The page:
Reactor C1-DD1, a high solid plug flow system operating at high loads using food waste as substrate showed drastic changes in community structure during the sampling period. This could have been partly due to the large sampling gap (385 days) between samples 4 and 5, but was more likely caused by an increase in VFA level around sampling point 7, caused by an increase in ammonium-nitrogen level (to above 6 g/L). Ammonium-nitrogen concentrations of this level have previously been shown to cause a significant inhibition of the biogas process and VFA consumption (Moestedt et al., 2016; Schnürer and Jarvis, 2017). Moreover a shift in the potential acetogenic community in response to increasing ammonia level and a shift to syntrophic acetate oxidation have been observed before targeting FTHFS gene in TRFLP analyses (Müller et al., 2016). The species Romboutsia weinsteinii, Thermoanaerobacter kivui and Oxobacter pfennigii were the most prominent species in C1-DD1 when the VFA levels were high, and with the appearance of Clostridium beijerinckii, a drop in VFA levels was seen. It should be noted that Thermoanaerobacter kivui and Clostridium beijerinckii are known acetogens (Drake et al., 2008; Singh et al., 2019), while Romboutsia weinsteinii and Oxobacter pfennigii are suggested to be acetogens (Collins et al., 1994; Nierychlo et al., 2020). Romboutsia was previously observed to be a misclassification of Acetobacterium woodii in AcetoScan mock-community analyses by Singh et al. (2020). Acetobacterium woodii is a known acetogen and, if it were misclassified as Romboutsia, the involvement of acetogens in VFA metabolism is further supported. Clostridium beijerinckii is a versatile acetogenic species since, in addition to acetate, it can produce ethanol, butyrate, etc. (Patakova et al., 2019).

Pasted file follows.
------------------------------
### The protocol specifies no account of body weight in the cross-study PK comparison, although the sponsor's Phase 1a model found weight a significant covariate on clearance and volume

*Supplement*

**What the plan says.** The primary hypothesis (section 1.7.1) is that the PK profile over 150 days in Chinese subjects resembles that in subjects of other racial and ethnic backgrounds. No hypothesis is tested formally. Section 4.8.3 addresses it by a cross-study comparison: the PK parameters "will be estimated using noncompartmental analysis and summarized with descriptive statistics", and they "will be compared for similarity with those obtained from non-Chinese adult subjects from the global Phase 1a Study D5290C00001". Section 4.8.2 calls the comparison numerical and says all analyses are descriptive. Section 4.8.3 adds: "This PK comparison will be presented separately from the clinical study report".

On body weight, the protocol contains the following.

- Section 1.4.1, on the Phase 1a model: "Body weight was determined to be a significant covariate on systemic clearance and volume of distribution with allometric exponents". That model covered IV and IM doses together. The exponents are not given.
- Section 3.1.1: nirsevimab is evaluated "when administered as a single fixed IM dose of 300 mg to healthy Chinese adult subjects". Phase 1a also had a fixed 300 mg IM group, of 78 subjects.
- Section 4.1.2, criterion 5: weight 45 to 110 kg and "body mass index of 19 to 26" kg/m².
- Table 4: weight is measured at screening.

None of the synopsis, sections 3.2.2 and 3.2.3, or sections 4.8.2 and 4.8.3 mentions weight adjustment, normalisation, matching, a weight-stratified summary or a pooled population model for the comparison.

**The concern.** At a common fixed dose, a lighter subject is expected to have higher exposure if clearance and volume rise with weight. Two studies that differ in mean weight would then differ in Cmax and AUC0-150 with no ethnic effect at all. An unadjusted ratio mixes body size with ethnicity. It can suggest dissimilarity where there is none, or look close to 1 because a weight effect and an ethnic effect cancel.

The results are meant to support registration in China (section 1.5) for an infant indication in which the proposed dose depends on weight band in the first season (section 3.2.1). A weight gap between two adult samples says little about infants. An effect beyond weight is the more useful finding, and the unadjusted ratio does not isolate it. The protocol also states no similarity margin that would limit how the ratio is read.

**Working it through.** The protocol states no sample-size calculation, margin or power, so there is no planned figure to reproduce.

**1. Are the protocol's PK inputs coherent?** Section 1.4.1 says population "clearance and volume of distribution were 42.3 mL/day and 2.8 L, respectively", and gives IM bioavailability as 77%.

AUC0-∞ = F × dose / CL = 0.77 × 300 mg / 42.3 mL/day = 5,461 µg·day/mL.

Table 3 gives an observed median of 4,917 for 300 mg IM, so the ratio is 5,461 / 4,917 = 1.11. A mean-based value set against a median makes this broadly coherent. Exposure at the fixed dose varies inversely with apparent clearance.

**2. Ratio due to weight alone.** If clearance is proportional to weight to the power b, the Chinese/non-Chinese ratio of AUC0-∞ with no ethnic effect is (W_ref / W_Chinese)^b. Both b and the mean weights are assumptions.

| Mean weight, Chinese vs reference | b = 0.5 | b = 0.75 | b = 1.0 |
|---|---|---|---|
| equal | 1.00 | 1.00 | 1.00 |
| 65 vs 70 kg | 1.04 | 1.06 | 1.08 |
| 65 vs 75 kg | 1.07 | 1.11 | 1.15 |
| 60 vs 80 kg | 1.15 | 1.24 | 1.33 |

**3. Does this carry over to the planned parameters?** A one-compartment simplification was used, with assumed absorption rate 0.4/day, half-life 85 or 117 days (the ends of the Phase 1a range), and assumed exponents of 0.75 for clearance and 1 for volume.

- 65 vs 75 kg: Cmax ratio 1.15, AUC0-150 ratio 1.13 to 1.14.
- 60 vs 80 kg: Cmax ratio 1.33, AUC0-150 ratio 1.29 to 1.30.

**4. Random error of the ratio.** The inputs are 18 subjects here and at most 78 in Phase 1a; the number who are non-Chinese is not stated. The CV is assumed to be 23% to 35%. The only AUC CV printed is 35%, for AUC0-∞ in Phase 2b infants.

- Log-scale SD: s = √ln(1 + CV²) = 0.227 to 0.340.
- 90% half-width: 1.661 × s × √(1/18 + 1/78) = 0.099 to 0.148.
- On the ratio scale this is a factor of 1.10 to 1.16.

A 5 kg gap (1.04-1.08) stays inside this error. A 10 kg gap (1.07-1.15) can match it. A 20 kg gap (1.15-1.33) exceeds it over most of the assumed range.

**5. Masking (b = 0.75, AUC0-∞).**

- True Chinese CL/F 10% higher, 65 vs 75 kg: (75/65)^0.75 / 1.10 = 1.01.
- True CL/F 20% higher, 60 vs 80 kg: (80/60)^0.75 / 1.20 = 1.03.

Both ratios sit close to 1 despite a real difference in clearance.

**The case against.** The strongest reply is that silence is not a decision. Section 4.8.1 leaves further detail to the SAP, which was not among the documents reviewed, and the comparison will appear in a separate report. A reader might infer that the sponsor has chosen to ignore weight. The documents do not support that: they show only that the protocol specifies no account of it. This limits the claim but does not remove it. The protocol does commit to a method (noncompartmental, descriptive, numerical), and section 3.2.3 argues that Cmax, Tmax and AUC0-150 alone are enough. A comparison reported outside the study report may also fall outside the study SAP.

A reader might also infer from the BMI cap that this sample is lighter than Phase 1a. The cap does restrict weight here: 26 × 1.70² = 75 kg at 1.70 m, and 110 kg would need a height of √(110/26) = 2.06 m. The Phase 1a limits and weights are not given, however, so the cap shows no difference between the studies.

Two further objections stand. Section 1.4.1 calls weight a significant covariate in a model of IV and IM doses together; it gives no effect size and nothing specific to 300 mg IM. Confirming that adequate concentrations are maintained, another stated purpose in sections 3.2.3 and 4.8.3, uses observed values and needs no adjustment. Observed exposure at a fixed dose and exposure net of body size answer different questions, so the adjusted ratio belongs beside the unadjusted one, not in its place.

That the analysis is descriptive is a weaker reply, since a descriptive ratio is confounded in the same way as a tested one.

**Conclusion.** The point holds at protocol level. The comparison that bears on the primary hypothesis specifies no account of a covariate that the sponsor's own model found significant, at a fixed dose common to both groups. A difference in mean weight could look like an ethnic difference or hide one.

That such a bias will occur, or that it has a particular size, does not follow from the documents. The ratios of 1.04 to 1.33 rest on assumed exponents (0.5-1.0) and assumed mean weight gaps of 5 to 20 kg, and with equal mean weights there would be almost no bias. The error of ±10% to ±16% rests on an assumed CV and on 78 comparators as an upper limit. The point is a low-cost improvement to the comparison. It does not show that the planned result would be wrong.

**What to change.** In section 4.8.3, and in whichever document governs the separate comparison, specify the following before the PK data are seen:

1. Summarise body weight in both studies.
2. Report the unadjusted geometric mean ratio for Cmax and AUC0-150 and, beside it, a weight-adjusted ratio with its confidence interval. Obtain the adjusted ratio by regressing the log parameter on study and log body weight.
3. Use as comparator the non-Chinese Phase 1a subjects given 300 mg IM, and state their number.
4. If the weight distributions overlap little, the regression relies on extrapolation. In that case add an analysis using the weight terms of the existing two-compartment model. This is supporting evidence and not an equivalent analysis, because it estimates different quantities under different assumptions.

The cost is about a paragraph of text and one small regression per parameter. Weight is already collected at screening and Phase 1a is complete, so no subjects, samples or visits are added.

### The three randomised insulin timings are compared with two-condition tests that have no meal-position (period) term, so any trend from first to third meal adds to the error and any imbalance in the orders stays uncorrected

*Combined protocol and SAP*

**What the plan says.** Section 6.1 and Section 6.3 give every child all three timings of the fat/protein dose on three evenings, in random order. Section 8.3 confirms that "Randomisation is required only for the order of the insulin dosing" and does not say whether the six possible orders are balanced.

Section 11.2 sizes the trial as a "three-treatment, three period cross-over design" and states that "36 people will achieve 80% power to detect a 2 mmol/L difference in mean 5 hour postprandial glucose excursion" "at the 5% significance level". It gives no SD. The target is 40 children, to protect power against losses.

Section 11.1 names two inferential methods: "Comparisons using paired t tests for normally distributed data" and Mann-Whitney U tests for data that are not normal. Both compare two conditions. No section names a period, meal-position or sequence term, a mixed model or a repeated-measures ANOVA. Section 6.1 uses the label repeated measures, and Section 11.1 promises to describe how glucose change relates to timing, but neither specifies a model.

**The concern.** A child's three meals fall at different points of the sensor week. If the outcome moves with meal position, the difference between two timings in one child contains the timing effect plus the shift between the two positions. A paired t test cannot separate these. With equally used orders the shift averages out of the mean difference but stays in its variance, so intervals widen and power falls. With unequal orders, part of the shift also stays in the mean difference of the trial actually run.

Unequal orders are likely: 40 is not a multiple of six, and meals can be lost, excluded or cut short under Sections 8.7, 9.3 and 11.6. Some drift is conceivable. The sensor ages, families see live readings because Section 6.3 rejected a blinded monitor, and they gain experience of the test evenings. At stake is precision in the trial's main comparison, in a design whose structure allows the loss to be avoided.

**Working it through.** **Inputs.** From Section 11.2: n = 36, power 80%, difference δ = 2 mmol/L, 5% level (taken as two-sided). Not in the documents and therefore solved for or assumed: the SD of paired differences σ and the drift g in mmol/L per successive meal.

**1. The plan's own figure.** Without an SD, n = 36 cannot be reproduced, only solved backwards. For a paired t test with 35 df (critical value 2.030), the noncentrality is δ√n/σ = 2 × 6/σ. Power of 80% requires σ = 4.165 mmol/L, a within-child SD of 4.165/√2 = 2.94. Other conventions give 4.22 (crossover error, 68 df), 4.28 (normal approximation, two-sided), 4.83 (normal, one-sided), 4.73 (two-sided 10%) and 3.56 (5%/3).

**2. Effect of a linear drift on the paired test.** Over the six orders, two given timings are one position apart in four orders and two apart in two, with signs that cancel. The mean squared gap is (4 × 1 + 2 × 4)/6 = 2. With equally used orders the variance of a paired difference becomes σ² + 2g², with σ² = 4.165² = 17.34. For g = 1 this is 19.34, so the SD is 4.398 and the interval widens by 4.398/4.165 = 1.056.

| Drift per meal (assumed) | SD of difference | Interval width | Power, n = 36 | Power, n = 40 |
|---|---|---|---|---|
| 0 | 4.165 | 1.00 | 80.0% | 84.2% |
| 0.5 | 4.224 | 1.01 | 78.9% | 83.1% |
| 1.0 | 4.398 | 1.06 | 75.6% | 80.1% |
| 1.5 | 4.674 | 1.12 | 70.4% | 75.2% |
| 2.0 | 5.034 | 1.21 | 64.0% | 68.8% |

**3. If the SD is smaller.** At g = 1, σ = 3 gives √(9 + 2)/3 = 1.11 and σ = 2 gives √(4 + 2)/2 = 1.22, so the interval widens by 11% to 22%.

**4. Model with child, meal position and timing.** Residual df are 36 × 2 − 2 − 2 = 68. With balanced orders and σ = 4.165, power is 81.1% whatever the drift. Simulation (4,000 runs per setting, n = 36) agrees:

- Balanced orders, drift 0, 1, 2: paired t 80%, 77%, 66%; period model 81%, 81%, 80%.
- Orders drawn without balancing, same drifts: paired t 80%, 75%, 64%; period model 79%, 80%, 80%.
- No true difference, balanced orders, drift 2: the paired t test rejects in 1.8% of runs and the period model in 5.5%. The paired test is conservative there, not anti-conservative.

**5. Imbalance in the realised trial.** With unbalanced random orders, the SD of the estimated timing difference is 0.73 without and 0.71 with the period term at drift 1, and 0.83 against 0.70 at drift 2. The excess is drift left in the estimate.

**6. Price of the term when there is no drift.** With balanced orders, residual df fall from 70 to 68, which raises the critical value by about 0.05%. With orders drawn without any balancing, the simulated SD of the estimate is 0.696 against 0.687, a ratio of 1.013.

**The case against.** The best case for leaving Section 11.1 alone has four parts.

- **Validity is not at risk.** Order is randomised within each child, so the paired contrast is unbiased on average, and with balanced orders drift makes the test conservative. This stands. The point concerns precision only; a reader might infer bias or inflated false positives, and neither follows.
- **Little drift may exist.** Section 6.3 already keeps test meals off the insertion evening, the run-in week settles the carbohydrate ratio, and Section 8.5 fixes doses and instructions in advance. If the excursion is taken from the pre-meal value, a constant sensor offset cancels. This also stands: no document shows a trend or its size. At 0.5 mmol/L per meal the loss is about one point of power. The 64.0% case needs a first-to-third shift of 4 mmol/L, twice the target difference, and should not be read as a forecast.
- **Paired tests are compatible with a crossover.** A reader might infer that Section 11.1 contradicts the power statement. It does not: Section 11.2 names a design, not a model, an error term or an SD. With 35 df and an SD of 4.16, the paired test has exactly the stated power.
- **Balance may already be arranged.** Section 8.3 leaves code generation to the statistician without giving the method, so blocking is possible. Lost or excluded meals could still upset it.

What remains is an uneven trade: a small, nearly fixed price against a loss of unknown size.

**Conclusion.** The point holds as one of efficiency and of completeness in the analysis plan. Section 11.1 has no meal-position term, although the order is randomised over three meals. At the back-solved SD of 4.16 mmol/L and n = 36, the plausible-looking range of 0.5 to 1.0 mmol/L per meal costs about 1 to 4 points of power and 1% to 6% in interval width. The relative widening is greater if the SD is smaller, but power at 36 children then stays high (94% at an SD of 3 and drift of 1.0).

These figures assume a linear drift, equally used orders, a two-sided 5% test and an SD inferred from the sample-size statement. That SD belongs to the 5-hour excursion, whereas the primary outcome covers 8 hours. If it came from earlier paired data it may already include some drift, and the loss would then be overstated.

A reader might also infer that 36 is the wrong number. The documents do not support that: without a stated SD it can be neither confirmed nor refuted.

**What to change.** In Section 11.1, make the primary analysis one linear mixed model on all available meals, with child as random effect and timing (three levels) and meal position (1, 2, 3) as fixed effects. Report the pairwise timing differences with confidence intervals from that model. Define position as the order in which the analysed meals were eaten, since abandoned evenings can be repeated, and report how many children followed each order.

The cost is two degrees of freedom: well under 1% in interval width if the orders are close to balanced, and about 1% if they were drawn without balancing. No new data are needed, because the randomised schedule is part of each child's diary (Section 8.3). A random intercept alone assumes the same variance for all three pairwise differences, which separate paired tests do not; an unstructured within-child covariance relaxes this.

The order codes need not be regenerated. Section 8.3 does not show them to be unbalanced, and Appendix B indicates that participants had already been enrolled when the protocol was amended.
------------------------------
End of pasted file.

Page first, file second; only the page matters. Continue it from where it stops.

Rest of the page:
Peptococcaceae bacterium was also observed (RA ~3–8%) while the VFA levels were high in reactors C1-DD1. This OTU, also found in C3-K1/2 and in the stable phase in C5-A1/3, were 84–92% similar to Peptococcaceae bacterium 1109, previously proposed to be a syntrophic organic acid-oxidising bacterium (Town et al., 2014; Town and Dumonceaux, 2016; Buettner et al., 2019; Wirth et al., 2019; Singh et al., 2021a). The OTU could also be related to the recently discovered and uncultured syntrophic propionate oxidising bacteria Candidatus Syntrophopropionicum ammoniitolerans isolated from propionate oxidising enrichments (Singh et al., 2021b). As this OTU was observed during the high levels of VFA (3–17 g/L) including propionate (2–10 g/L), its involvement in propionate degradation is further supported. Overall, the results obtained for C1-DD1 indicate a role of syntrophic organic-acid oxidising communities, which have been shown previously for reactors operating at high ammonia and VFA levels (Schnürer et al., 1994, 1996; Schnürer and Nordberg, 2008; Müller et al., 2016). During the VFA accumulation phase in C1-DD1, a decrease in RA of phylum Candidatus Clocimonetes was also observed. Disappearance of this phylum is suggested to be an indicator of disturbance (Calusinska et al., 2018; Klang et al., 2019; Poirier et al., 2020; Singh et al., 2021a), which is further supported by the results in this study. In the present analysis, it was observed that not all species belonging to this phylum were present in all types of reactors. Thus, the connection to process imbalance might need to be validated for each species within the phylum Candidatus Clocimonetes.